Friday, July 4, 2014

Philadelphia American Revolution Conference

Here's me with a couple of terrific History teachers I met at the conference, Chet Bauldrick and Nate Ricks.  We are at the concert and 4th of July fireworks on the Ben Franklin Parkway in Philadelphia.

Philadelphia American Revolution Conference

Here's some more pictures from around Philadelphia.

Here's the Liberty Bell.

Some horse-drawn carriages.

The famous Philadelphia DUCK tours!

Concert we saw at the Kimmel Center featuring the Philadelphia Pops.

Philadelphia American Revolution Conference

These pictures were all taken around Independence Hall and the Independence Mall.

This is Holly.  She was one of the members of our group and also a tour guide at Independence Hall.

This is the chair that George Washington sat in while serving as President of the Philadelphia Convention.  It is the only original piece of furniture in the room.  At the top, there is an image of the sun carved into the chair.  There is a great quote about this chair from Benjamin Franklin:  "I have often looked at that behind the President without being able to tell whether it was rising or setting.  But now I...know that it is a rising...sun"  

The following pictures are from the House and Senate chambers of Independence Hall.  Independence Hall served as the home of the US Congress until 1800.

Portrait of King Louis.  The French supported the United States during the War for Independence.

Portrait of Queen Antoinette.

These are some of the things that were happening at Independence Mall.

Philadelphia American Revolution Conference

No trip to Philadelphia would be complete without a cheese steak!

Philadelphia American Revolution Conference

These documents all come from the American Philosophical Society.  They are all documents written or signed by George Washington.

These are some surveys George Washington did prior to his career as a soldier.

Here's George Washington's signature.

This is a letter Washington to wrote to Henry Knox in March of 1787.  At the time. the Philadelphia Convention (eventually the Constitutional Convention) was being planned.  Washington was retired at the time and did not want to attend the Convention.  At the same time, Washington was invited to attend the annual meeting of the Society of the Cincinnati  This was a fraternal organization for veterans of the War for Independence.  The Society was controversial because many people believed these war veterans were trying to establish some kind of hereditary military dynasty.  In this letter, Washington asks Knox, one of his top generals during the war, for advice on how he should handle to upcoming Society meeting and the Philadelphia Convention. 

Here's me actually holding a document signed by George Washington.

This is a famous letter that Washington wrote to a woman named Annis Stockton.  It's very interesting...not sure exactly what Washington was going for here!  There is a transcript to the letter below.  See for yourself!

Rocky Hill Septr 2d 1783

You apply to me, My dear Madam, for absolution, as tho’ I was your father Confessor, and as tho’ you had committed a crime, great in itself yet of the venial class__ you have reason good__ for I find myself strangely disposed to be a very indulgent [sic] ghostly adviser on this occasion and, notwithstanding you are the most offending Soul alive (that if it is a crime to write elegant Poety) yet if you will come & dine with me on Thursday, and go thro’ the proper course of penitence which shall be prescribed, I will strive hard to assist you in expiating these poetical trespasses on this side of Purgatory__ No more, if it rests with me to direct your future lucubrations [sic], I shall certainly urge you to a repetition of the same conduct, on purpose to shew what an admirable knack you have at confession & reformation__ and so Without grose hesitation I shall venture to command the Muse not to be restrained by its grounded timidity, but to go out and prosper.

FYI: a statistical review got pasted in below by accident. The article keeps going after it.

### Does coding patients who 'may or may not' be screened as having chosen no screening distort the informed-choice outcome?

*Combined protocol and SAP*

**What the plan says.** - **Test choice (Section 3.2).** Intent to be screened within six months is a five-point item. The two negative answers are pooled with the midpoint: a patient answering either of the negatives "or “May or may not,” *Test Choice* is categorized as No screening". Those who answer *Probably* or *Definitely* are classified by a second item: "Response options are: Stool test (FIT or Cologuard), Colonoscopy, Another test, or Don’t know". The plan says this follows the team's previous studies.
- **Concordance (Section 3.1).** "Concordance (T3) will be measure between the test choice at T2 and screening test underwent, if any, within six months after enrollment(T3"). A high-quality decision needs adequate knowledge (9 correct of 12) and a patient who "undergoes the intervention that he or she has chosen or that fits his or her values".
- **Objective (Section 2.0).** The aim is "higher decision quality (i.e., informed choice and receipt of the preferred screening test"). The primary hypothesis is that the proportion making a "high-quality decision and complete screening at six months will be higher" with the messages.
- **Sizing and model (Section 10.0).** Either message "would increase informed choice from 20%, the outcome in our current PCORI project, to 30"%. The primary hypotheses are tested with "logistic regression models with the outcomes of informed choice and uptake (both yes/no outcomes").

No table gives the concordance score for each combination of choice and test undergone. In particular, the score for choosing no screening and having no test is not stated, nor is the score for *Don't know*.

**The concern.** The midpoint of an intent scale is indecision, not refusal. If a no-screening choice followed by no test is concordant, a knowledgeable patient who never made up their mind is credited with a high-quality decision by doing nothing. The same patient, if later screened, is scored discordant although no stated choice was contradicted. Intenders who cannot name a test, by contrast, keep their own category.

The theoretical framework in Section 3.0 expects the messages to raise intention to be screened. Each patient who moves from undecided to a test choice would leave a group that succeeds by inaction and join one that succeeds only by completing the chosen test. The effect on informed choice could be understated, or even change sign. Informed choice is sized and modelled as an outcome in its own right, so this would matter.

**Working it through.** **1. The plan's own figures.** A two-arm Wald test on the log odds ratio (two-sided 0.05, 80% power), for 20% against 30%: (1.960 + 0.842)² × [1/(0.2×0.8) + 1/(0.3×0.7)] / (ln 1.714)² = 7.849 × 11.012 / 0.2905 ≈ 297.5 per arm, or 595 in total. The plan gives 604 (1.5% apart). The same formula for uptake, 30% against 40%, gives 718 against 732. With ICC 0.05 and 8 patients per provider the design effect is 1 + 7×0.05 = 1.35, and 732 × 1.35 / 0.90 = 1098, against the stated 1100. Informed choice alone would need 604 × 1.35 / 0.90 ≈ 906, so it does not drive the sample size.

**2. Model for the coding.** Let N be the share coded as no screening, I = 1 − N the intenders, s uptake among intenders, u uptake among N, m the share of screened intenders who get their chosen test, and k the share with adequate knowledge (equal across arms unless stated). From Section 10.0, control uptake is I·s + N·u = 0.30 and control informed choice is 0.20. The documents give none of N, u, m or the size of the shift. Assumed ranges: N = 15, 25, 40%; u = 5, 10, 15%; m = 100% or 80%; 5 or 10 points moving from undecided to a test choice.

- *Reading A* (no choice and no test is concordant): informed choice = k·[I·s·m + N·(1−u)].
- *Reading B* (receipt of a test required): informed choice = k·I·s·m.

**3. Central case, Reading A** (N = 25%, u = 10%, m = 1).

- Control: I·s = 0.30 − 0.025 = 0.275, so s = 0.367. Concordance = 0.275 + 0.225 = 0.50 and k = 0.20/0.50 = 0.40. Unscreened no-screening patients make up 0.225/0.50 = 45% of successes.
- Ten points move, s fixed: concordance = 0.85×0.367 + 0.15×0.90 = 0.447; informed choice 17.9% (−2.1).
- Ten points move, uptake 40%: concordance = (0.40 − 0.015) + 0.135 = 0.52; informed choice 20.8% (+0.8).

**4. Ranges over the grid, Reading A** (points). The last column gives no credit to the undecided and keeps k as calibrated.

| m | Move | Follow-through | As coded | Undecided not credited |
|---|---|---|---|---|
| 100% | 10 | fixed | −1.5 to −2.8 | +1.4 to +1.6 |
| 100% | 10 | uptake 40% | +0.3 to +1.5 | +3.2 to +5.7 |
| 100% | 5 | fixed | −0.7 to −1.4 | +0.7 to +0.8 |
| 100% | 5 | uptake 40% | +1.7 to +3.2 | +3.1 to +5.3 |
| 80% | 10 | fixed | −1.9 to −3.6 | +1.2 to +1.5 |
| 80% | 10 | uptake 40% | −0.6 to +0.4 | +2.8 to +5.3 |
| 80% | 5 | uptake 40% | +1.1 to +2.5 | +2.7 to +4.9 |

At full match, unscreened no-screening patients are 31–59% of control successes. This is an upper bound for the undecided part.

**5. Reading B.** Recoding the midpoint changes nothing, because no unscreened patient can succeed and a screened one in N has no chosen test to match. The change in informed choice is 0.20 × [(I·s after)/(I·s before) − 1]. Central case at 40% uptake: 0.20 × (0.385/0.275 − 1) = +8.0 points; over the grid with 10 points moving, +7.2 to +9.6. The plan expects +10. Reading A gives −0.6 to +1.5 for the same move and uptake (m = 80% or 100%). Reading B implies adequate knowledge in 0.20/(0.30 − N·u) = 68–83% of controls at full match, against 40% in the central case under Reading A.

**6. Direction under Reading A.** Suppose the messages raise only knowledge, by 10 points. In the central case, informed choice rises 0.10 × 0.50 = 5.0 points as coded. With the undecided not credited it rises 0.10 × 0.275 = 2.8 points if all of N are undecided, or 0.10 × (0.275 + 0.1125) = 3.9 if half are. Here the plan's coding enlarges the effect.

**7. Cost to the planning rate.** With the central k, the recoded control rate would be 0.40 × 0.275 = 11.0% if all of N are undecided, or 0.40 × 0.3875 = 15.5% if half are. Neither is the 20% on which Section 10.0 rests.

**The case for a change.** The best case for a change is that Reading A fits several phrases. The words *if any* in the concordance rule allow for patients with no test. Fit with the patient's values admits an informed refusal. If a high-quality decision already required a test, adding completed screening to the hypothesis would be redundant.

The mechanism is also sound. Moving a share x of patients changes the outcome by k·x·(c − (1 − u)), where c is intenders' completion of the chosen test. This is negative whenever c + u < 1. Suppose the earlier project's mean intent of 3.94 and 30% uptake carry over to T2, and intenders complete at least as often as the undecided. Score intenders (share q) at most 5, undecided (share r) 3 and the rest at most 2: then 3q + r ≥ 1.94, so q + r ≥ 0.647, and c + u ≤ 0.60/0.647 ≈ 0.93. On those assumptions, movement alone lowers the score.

You see Madam, when once the woman has tempted us, & we have tasted the forbidden fruit, there is no such thing as checking our appetites, whatever the consequences may be__ You will, I dare say, recognize our being the genuine descendents of those who are reputed to be our great Progenitors. ___
Before I come to the more serious conclusion of my letter__ I must beg leave to say a Word or two about these fine things you have been telling in such harmonious & beautiful numbers__ Fiction is to be sure the very life & Soul of Poetry__All Poets & Poetesses have been endulged [sic] in the free and indisputable use of it time out of Mind and to oblige you to make such an excellent Poem, on such a subject, without any materials but those of simple reality, would be as cruel as the Edict of Pharoah, which compelled the Children of Israel to Manufacture Bricks without the necessary ingredients
          Thus are you sheltered under the Authority of prescription, and I will not dare to charge you with an intentional breach of the Rules of the Decalogue in giving so bright a colouring to the services I have been enabled to render my Country; tho’ I am not conscious of deserving any thing more at your hands, than what the purest & most disinterested friendship has a right to claim; actuated by which you will permit me, to thank you in the most affectionate Manner for the kind wishes you have so happily expressed for me & the partner of all my Domestic enjoyment__ Be assured we can never forget our friend at Morven, and that I am, my dear Madam, with every sentiment of friendship & esteem

 Your Most Obedt &
 Obliged Servt
 G Washington

These are the final two letters Washington wrote prior to his death in December of 1799.